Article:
I’ve always found vim folding to be somewhat mysterious. No matter which of the foldmethods I used, it seemed like it was always too tedious or too manual.
Today, while editing a python file over a remote connection that has high enough latency to interfere with rapidly scrolling through the file, I finally set out to solve this problem. My goal was to get an overview of the file. Yes, there are plugins or ctags to do this, but I don’t have ctags installed and have tried different plugins that didn’t really work as I wanted.
Indent folding does essentially what I want; when all folds are closed, I can see the overview of classes and module-level methods in the python module. When they are open, I see the whole file. I always felt that Indent mode should be ideal with whitespace-driven python, but in the past, I found that the default settings left far too many folds to work with.
I already new about the
foldminlines setting which only creates a fold if more than a specific number of lines is displayed. But today, I discovered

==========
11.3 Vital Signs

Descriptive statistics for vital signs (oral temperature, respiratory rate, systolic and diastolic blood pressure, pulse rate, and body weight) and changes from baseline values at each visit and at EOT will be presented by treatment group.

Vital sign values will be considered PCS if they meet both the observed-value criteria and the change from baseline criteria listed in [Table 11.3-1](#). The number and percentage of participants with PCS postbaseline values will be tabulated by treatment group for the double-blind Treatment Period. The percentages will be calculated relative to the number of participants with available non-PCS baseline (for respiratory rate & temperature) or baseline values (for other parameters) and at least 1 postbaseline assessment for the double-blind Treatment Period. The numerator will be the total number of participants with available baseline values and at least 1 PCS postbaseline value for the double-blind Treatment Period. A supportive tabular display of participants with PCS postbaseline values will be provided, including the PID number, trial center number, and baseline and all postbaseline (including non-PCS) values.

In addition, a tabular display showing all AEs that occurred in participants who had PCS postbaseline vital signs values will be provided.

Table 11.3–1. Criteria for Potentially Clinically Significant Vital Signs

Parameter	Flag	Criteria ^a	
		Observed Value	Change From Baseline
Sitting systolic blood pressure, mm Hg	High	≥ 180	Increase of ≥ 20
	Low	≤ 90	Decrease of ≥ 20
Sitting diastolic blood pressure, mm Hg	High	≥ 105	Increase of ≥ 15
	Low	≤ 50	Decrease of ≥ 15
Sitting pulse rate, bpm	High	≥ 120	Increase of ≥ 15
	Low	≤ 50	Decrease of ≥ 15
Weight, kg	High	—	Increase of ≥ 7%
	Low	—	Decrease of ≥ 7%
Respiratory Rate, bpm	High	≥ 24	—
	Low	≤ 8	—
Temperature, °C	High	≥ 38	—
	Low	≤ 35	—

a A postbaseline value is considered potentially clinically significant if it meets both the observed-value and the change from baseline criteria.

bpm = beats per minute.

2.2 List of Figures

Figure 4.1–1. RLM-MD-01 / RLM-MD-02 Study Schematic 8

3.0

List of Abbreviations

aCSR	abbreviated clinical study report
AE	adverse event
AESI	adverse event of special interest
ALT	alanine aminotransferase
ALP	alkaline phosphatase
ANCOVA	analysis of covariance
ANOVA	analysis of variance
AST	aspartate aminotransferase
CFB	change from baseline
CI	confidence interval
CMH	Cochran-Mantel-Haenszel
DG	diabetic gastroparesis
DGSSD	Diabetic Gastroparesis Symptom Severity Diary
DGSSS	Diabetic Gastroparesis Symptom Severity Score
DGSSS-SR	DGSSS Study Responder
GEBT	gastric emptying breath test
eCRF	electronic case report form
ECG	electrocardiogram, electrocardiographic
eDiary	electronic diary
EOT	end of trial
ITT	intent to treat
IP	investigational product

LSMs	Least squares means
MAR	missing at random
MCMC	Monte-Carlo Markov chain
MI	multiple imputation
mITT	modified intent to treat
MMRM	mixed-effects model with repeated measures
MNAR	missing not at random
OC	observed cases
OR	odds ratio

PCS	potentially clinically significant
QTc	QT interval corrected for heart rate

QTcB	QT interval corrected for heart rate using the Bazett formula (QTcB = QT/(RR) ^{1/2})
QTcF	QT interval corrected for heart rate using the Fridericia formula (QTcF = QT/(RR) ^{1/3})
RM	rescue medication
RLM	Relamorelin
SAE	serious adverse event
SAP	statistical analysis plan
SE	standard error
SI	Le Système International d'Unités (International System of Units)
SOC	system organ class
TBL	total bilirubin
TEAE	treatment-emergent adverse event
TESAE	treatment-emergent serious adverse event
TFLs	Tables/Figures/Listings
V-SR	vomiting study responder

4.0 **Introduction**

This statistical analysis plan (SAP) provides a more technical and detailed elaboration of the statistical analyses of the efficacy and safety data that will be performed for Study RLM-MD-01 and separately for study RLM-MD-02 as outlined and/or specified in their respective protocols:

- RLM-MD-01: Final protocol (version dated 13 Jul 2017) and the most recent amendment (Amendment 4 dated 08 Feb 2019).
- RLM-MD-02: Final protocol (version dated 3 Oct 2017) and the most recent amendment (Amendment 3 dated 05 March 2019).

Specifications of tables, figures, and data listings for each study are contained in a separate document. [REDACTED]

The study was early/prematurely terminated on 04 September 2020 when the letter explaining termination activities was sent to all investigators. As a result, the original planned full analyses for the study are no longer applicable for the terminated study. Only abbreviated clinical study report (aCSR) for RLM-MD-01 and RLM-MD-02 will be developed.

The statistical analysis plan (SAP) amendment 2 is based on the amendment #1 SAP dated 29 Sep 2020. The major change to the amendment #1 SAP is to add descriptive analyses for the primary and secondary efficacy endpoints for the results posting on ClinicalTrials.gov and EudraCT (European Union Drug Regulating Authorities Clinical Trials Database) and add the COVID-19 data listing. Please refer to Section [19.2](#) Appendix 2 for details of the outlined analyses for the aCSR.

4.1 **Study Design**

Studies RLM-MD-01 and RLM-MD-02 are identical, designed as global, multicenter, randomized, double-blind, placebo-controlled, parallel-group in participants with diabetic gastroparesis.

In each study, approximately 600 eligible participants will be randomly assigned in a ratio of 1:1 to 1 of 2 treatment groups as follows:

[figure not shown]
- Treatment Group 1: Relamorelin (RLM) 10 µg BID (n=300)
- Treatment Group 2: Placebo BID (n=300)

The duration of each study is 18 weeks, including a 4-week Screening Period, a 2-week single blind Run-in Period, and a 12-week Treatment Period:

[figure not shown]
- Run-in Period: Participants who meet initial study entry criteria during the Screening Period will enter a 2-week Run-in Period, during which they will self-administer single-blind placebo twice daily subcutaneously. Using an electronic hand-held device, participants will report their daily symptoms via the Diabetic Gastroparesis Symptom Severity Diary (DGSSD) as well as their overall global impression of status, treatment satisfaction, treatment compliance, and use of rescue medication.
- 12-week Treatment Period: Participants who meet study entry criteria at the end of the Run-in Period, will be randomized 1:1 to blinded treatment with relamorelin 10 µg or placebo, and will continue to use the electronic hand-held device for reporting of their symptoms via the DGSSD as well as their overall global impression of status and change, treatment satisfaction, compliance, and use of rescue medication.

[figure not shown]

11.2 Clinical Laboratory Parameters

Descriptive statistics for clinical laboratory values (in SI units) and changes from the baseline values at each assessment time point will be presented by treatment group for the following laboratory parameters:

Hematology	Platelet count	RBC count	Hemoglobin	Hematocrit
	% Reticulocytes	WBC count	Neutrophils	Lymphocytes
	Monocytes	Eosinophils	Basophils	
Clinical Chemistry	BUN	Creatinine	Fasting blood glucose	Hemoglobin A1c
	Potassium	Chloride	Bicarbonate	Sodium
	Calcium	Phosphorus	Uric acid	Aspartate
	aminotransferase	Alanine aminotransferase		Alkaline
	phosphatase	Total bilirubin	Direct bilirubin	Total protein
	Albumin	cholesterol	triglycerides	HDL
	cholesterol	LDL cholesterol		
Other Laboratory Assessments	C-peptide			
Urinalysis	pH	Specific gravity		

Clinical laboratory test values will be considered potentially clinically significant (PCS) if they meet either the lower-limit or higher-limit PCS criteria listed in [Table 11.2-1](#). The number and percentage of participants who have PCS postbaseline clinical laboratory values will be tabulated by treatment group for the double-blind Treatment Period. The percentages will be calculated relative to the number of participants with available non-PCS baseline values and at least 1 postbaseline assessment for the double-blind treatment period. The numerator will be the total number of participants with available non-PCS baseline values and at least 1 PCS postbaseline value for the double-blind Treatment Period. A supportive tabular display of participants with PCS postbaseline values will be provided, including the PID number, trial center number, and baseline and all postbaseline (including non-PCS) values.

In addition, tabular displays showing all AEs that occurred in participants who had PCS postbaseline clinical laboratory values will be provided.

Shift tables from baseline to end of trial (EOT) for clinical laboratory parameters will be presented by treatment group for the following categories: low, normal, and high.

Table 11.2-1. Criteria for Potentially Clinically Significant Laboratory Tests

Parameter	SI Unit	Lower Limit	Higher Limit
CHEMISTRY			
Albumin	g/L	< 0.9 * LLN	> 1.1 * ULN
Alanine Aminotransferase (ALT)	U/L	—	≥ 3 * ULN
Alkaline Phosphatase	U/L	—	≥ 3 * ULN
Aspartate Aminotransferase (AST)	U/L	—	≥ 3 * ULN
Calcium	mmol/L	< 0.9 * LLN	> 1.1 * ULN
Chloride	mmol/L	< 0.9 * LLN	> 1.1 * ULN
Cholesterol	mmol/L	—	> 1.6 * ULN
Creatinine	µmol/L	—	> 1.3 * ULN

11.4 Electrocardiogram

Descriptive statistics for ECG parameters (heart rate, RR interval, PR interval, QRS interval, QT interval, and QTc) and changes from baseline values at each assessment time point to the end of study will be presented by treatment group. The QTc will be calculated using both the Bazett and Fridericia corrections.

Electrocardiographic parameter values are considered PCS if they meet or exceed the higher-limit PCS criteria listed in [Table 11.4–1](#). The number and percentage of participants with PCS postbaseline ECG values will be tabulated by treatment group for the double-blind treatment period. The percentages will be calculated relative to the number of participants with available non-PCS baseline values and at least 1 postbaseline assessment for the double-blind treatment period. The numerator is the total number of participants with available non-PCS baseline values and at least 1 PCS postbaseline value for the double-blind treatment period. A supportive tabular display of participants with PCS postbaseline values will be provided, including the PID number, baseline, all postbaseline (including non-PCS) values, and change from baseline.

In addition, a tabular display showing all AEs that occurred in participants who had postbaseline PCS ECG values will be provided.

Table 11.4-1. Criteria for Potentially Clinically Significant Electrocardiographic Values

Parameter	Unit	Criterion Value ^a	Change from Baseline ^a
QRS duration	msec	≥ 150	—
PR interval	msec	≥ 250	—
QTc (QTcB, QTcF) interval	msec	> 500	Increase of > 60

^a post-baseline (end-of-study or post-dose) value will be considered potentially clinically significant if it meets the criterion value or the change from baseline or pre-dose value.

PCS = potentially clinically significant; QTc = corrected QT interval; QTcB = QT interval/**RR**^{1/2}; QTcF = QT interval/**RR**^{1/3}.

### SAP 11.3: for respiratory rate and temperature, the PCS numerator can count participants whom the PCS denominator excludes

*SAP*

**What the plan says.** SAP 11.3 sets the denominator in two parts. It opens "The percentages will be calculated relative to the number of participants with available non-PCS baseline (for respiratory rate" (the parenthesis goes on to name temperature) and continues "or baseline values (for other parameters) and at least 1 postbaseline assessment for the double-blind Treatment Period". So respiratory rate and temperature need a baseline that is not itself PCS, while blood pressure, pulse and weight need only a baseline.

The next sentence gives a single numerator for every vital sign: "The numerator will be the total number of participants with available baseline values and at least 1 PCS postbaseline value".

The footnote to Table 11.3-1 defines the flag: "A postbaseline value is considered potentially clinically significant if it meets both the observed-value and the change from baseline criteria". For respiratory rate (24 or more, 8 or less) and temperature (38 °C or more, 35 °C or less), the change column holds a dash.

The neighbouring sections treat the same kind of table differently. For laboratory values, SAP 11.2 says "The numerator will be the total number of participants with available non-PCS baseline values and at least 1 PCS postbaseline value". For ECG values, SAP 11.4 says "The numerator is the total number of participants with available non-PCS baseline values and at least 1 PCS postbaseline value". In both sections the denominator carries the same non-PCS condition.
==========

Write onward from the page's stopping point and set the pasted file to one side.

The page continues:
This setting is the maximum number of folds in the file. In a python file, if I set it to 1, folding happens only at the classes or module-level functions in the module. If I set it to two, it happens at each method in each class. I don’t get a bunch of internal folds that I don’t want.
Another setting that I discovered today is
foldlevelstart. If set to
99, opening a new file will always have all the folds expanded, which is what I want.
So now I have exactly what I want: a few top-level folds are created automatically based on indentation, but I don’t have to fuss with interior indentation in other folds. Now I needed a refresher on how best to interact with these folds.
- zM Close All Folds Switch to “overview” mode
- zR Open All Folds Switch to normal editing
- zo Open Fold Open the class or method under the cursor
- zc Close Fold Close the class method I’m currently editing
The last one is the most useful, because it works from anywhere in the method. If I’m done with that method, I just
zc and it’s hidden from site. I don’t have to worry about collapsing multiple levels of indentation or creating manual folds. It just works.
There are other fold commands; see
:help fold for an overview, but just using these settings and memorizing these four commands seems to be all I need.